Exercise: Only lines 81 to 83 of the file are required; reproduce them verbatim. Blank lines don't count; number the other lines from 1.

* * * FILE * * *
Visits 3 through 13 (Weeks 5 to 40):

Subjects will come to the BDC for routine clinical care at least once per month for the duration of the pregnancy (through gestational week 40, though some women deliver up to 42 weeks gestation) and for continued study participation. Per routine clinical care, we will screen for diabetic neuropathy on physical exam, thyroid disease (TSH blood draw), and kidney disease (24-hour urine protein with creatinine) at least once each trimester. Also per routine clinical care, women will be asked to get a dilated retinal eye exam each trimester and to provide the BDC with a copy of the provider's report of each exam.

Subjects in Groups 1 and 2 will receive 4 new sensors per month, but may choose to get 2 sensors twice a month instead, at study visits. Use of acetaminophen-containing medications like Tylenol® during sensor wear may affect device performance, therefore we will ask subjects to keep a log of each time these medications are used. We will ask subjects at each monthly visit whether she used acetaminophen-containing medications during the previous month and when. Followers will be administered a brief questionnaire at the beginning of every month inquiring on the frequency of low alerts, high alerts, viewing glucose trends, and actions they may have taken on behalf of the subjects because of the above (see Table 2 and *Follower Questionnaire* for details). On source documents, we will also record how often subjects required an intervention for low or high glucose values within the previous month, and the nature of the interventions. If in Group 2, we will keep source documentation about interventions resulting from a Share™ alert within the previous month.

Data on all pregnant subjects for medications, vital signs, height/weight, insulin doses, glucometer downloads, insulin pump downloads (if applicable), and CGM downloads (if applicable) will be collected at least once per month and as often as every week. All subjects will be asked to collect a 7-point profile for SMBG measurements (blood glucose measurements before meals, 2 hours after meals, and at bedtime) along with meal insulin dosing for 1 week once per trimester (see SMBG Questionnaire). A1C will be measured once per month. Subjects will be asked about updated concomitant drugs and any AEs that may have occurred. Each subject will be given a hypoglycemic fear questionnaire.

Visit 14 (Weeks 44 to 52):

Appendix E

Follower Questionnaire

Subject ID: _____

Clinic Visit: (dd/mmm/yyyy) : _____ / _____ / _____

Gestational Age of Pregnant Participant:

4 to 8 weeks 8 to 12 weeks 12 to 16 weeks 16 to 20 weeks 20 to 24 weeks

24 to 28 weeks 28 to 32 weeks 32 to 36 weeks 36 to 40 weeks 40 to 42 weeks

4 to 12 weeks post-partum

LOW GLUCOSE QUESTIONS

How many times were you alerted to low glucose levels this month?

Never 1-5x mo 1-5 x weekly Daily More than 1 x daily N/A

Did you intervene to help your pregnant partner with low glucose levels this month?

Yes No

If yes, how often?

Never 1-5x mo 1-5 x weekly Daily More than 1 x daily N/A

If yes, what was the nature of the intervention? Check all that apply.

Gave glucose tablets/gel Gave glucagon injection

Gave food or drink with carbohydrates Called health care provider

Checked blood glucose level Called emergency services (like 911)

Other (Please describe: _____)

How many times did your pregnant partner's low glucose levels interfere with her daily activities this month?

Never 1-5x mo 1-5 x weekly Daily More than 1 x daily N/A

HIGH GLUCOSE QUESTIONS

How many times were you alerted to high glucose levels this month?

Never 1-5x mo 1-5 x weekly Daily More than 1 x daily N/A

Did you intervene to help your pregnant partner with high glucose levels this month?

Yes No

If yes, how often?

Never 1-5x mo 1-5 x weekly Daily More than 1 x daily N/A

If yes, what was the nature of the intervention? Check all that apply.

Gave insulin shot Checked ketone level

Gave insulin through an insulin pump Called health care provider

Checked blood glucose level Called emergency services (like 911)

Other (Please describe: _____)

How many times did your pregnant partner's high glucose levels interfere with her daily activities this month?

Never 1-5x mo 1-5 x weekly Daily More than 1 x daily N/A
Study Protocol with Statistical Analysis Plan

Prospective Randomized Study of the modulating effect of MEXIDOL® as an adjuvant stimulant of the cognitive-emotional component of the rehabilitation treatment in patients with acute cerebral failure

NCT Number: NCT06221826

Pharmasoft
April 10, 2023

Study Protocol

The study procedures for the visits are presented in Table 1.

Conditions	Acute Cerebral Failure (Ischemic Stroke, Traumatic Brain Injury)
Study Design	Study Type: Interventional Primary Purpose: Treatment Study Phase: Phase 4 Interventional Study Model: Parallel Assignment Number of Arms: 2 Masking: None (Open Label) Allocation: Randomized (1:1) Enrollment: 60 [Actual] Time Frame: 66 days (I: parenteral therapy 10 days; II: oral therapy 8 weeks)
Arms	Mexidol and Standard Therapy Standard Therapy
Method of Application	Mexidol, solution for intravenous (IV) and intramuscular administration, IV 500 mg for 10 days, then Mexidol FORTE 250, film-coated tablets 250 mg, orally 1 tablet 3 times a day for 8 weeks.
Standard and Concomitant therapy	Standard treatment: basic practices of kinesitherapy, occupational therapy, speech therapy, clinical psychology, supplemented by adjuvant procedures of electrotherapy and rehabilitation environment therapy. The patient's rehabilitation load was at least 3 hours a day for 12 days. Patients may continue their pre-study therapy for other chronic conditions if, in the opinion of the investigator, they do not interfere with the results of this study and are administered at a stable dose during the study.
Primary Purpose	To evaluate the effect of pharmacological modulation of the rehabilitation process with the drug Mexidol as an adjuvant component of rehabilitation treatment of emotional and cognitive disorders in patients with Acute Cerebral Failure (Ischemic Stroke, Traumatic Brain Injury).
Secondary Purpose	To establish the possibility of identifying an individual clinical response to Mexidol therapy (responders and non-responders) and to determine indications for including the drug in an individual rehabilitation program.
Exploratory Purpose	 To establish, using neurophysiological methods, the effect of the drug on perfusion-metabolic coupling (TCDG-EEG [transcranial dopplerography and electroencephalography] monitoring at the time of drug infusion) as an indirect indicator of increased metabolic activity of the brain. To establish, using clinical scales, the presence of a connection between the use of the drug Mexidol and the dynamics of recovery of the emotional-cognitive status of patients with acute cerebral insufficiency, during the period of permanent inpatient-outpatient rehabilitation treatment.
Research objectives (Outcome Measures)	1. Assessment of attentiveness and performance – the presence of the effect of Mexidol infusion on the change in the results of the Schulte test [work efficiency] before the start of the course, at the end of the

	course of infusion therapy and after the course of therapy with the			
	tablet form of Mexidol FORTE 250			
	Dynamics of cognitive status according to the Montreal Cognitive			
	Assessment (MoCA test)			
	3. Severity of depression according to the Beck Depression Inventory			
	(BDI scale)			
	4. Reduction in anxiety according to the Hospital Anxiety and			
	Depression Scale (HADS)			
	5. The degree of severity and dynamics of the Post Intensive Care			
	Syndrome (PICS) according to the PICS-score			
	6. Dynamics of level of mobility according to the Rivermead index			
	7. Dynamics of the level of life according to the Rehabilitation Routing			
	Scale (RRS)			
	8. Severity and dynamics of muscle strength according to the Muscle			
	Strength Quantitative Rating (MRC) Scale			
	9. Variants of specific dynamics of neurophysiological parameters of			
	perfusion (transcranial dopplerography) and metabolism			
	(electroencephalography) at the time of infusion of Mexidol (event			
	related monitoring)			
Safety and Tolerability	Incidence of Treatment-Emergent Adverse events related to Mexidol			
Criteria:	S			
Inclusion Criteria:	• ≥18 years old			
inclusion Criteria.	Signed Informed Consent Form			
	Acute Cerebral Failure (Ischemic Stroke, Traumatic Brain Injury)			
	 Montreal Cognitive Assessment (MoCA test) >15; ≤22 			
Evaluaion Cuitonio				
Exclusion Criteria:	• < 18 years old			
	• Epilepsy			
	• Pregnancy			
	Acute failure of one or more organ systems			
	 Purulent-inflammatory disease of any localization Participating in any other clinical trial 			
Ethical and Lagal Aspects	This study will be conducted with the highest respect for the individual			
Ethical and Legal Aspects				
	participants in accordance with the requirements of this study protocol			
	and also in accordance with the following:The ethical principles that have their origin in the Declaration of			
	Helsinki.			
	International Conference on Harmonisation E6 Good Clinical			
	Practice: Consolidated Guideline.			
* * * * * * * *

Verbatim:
	Acute Cerebral Failure (Ischemic Stroke, Traumatic Brain Injury)			
	 Montreal Cognitive Assessment (MoCA test) >15; ≤22 			
Evaluaion Cuitonio				